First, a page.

Swallowtail
Papilio machaon


HOME

Papilio machaon

Switzerland, March 2017

Papilio machaon

Switzerland, April 2017

Papilio machaon

Switzerland, July 2017

Swallowtail - Papilio machaon

Switzerland, July 2009

Swallowtail - Papilio machaon

Switzerland, June 2009 (with geranium argus)

Papilio machaon Iphiclides podalirius

With scarce swallowtail (above), Switzerland, April 2014

Papilio machaon

With scarce swallowtail (left), Switzerland, April 2014

Swallowtail - Papilio machaon

Switzerland, June 2006 (with black-veined whites)

Papilio machaon

Switerland, April 2011

Papilio machaon

Switzerland, July 2018

Swallowtail - Papilio machaon

Switzerland, June 2006

Swallowtail - Papilio machaon

Egg, Switzerland, June 2006

Papilio machaon larva

Larva, Switzerland, June 2009

Papilio machaon distribution

Distribution (vagrant in the pale orange regions)

THE SWALLOWTAIL is a familiar sight throughout Europe, though much scarcer in the North and largely absent from the British Isles. The resident subspecies there is ecologically distinct from its continental cousins, being restricted to the wetlands and taking only milk parsley as foodplant. It is said to be a brighter yellow with more heavily marked hindwings, and the broad submarginal bands on the forewing are noticeably more tapered than is usual on the continent. The species is generally very variable, though, and individuals similar to British ones can be found elsewhere in Europe.

There is no real risk of mistaking this species for any other. In most of Europe, the only other swallowtail is the so-called scarce swallowtail, Iphiclides podalirius (replaced in Spain and Portugal by the Iberian scarce swallowtail) shown above at mud with the present species, Papilio machaon. It can be seen that the scarce swallowtail has tiger stripes and no horizontal black barring along the veins. In Corsica and Sardinia a second species of Papilio flies, the Corsican swallowtail. This is similar to the swallowtail but is more typically more heavily marked and has a much shorter tail - more of a stub. The submarginal band on the underside of the forewing is distinctly wavy - a feature that shows up to a lesser extent on the upperside. In the South of France and south-eastern Europe a third Papilio is found, Papilio alexenor. This is larger than the swallowtail and lacks horizontal black bars following the veins. Superficially, it resembles the scarce swallowtail.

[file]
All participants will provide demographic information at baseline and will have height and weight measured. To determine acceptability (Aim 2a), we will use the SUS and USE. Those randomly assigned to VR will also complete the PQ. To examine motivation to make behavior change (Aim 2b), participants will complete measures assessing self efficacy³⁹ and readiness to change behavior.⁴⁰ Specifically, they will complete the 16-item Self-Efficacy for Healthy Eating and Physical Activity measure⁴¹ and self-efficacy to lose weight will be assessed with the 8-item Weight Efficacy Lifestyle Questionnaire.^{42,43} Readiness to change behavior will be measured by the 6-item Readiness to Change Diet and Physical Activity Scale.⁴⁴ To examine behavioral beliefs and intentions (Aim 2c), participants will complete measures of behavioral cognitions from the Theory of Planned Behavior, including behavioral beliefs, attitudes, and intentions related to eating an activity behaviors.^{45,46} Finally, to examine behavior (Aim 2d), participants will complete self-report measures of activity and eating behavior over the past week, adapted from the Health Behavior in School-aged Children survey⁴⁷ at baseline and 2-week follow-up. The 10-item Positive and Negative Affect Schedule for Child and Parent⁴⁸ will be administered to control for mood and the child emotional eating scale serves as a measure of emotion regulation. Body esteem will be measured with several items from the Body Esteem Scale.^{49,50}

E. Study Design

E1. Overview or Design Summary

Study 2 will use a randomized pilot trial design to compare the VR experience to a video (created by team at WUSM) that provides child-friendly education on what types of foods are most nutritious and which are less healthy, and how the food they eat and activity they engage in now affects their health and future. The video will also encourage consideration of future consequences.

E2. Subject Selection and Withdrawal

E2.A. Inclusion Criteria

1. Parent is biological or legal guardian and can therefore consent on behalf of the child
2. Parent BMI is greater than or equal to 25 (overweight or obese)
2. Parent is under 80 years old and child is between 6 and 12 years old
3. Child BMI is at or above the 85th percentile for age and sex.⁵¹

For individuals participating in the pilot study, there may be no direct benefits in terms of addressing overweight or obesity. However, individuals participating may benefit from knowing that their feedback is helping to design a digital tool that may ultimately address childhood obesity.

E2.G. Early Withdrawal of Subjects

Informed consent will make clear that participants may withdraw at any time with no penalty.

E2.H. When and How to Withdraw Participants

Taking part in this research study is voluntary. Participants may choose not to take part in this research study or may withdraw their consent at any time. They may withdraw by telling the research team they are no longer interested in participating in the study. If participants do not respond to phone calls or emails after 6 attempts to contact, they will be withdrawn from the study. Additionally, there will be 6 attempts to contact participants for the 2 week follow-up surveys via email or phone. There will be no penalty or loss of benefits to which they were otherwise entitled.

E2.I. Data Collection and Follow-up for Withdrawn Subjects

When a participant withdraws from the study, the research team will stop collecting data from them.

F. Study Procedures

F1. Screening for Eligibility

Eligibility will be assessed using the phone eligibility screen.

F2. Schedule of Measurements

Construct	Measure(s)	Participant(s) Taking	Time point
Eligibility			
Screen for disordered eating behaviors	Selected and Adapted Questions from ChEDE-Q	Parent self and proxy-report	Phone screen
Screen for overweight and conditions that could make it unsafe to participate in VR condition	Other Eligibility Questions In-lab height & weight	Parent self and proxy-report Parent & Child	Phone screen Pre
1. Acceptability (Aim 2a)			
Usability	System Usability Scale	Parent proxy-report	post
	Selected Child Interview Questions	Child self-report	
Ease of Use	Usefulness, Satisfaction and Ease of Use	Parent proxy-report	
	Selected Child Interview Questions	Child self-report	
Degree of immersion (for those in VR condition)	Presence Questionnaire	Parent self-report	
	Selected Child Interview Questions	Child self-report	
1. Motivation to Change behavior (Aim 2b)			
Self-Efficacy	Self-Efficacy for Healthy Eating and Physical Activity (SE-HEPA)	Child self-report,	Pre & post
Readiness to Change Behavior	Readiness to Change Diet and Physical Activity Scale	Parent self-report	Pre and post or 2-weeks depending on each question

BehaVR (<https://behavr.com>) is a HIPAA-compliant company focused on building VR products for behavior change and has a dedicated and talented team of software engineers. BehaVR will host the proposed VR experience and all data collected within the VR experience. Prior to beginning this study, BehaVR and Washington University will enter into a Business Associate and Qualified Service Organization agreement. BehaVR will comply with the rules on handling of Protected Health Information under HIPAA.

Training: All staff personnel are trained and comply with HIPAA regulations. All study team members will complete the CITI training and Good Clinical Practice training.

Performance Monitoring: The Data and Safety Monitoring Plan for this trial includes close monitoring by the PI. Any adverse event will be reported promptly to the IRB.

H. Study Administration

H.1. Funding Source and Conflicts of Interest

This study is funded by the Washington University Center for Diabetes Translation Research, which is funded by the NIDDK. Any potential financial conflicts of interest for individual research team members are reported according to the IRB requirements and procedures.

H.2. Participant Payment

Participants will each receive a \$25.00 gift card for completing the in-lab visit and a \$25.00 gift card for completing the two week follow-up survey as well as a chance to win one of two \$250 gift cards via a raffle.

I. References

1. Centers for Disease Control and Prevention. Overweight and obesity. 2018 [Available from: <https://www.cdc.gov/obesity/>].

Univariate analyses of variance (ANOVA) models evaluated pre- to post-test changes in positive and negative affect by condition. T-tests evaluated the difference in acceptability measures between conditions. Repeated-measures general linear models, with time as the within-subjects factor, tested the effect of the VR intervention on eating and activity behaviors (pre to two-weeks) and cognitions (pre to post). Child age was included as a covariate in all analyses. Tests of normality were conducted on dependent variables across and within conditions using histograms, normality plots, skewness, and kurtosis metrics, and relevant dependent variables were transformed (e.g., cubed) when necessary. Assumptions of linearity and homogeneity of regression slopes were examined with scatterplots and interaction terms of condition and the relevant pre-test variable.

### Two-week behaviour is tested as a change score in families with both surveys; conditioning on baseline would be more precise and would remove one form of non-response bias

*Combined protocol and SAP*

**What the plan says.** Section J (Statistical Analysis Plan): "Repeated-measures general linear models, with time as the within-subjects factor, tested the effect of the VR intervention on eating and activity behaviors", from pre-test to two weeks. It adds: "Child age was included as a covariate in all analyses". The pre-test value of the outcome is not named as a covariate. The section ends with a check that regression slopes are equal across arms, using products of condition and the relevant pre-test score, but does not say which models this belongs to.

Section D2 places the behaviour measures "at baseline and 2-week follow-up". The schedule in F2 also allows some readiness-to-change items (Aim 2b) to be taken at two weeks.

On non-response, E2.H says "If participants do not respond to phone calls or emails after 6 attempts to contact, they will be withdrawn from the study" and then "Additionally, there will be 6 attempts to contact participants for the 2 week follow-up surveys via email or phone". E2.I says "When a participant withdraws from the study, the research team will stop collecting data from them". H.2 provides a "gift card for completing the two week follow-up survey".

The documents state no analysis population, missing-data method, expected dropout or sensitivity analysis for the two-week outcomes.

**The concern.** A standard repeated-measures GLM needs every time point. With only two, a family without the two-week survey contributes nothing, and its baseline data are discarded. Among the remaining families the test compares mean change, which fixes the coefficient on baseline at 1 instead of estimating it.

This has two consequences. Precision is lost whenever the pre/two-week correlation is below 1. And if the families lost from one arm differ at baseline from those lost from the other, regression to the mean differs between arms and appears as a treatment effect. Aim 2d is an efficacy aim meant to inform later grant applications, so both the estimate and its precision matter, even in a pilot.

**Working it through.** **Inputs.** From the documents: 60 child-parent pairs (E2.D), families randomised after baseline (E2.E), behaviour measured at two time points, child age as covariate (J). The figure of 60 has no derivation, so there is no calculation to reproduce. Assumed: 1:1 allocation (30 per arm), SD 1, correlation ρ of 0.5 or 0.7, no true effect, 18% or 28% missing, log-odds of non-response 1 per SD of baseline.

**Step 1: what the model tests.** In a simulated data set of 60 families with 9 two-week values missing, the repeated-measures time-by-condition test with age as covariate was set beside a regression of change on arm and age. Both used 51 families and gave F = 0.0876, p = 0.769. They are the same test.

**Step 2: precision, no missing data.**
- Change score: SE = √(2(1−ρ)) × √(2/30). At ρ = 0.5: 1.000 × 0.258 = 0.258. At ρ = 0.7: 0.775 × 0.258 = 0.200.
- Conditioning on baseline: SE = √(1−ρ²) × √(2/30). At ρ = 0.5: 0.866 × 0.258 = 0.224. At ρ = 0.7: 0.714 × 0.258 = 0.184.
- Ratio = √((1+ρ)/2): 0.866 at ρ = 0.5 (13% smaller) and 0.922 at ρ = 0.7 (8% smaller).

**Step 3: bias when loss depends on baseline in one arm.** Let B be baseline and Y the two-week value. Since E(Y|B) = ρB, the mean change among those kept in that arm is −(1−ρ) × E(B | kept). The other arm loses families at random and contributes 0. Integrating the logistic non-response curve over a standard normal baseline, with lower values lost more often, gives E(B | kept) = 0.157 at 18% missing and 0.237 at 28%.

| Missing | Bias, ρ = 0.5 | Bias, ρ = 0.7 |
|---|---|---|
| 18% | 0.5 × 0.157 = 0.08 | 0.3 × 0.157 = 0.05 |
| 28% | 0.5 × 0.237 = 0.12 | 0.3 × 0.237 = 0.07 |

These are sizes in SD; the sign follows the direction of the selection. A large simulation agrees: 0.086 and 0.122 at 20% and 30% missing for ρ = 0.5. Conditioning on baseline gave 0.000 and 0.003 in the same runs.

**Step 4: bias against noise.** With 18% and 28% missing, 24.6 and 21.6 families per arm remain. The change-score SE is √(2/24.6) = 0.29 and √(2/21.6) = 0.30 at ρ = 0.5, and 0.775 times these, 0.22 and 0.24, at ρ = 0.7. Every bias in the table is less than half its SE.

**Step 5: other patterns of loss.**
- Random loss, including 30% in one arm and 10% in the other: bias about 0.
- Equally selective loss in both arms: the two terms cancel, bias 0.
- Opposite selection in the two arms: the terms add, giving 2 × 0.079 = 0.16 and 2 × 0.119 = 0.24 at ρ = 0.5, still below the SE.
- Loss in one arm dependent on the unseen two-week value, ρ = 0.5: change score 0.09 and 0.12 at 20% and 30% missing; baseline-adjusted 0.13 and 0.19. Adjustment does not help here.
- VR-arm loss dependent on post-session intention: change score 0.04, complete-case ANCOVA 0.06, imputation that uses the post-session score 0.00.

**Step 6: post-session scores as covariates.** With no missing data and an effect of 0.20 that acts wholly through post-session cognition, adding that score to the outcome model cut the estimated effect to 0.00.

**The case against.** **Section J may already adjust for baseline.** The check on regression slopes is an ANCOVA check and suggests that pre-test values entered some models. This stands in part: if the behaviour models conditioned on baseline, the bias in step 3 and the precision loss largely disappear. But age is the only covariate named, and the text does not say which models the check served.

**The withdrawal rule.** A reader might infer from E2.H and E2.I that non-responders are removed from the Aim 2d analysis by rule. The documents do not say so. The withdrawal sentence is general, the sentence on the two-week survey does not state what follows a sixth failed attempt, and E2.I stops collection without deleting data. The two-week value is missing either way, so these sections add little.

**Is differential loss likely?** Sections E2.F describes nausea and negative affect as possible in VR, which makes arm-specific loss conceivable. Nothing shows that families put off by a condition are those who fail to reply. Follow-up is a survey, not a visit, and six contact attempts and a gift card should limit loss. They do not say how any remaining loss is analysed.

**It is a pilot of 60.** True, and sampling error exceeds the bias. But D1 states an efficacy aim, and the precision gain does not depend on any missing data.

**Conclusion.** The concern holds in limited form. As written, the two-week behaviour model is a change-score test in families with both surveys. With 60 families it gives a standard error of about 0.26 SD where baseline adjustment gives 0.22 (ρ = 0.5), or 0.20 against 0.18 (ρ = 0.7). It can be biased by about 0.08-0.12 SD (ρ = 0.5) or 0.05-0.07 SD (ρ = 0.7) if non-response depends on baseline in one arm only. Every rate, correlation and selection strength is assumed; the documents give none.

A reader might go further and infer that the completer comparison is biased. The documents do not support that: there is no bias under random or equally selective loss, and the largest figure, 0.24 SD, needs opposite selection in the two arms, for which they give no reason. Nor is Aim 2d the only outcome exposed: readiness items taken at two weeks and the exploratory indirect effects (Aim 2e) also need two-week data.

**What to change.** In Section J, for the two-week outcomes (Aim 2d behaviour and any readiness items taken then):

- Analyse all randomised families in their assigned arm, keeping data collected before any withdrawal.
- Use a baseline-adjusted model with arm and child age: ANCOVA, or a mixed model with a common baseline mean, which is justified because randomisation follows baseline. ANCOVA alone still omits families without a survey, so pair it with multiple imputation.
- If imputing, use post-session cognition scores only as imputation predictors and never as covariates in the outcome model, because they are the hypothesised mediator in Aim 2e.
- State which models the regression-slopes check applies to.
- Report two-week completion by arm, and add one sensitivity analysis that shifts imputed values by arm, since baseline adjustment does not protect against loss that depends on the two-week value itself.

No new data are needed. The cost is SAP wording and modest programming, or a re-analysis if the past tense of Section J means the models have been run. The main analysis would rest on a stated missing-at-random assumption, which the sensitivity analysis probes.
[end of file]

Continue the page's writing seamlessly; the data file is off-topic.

Swallowtails are notable for their 'hilltopping' behaviour. Males may be seen defending territories on local high spots, often far above any possible breeding sites. When they are ready, females fly up to the same spots and select their male, then descend again to lay eggs. These they lay on a variety of umbellifers. The butterfly may be seen from March or April through to late summer. It hibernates as a pupa.